The original edition's front cover features an illustration (in gold on blue background), of a path leading to an Egyptian-style gateway; in the frontispiece there is a contemporary photograph of Alcyone. The book includes a preface by Besant, and a dedication page with the inscription, "To those who knock". Following, is an additional full-page photograph of Alcyone (uncaptioned), a page with a short, unattributed quote in Sanskrit and English, and a foreword by Alcyone. The body of the work is then laid out in four parts, corresponding to its proclaimed requirements for disciples on the spiritual path: 
The book closes with an unsigned, two-verse devotional poem.
The following is stated in the book's foreword: "These are not my words; they are the words of the Master who taught me." This is related to Leadbeater's statement that over a period of about five months during 1909–10, Master Kuthumi (or Koot Hoomi) – a postulated embodied spiritual entity – was releasing to Krishnamurti, through a mystical process and while the boy was asleep, the spiritual instruction that makes up the work. Upon waking, Krishnamurti "with great laboriousness" put the instructions into notes; afterwards, the notes were checked for spelling and grammar, and then arranged and typed by Leadbeater. The resulting typescript formed the basis for the book's original edition; Krishnamurti's handwritten notes were lost sometime after the book's publication.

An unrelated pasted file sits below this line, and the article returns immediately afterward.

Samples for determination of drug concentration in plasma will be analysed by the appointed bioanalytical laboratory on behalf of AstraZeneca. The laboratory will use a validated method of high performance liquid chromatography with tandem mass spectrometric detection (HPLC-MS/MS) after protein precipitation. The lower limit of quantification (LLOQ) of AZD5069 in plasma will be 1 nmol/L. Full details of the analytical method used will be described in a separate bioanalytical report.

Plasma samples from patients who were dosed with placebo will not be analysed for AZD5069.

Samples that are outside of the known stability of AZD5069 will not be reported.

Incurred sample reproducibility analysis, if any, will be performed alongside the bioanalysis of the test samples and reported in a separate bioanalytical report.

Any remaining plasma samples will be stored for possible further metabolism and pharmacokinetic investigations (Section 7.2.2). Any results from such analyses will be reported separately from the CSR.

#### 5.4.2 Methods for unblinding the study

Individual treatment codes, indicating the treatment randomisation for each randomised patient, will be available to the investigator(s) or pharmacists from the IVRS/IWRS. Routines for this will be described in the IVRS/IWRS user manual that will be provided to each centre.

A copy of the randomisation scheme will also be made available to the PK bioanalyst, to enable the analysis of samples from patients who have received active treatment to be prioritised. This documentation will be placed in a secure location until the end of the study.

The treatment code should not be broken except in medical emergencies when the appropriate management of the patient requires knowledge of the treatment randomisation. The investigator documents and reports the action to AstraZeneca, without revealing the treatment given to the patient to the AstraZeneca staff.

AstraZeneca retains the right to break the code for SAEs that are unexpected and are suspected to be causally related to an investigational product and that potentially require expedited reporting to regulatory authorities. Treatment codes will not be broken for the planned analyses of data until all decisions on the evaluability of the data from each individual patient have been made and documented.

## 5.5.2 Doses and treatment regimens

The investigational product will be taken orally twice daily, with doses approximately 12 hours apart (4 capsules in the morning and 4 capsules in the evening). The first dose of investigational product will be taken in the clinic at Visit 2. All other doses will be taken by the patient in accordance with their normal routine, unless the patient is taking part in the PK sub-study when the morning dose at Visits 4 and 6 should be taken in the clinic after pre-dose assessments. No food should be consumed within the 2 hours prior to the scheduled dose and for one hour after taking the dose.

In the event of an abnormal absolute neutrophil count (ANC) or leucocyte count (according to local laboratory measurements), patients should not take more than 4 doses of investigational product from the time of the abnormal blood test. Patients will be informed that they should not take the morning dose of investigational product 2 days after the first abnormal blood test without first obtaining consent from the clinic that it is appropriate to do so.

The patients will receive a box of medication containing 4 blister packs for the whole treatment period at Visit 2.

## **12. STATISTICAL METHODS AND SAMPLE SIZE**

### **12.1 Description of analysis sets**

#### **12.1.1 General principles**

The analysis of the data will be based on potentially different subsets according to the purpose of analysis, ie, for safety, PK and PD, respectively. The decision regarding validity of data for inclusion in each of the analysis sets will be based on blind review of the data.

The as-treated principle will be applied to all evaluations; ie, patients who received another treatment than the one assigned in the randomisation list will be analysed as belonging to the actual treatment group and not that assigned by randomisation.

The original edition was published at Adyar, India, through the facilities of The Theosophist, the Society's main organ; the publisher is listed as "Theosophist Office, Adyar". The book, introduced during the December 1910 Theosophical Convention at Adyar, was bound in blue cloth, with a limited number of copies bound in blue leather.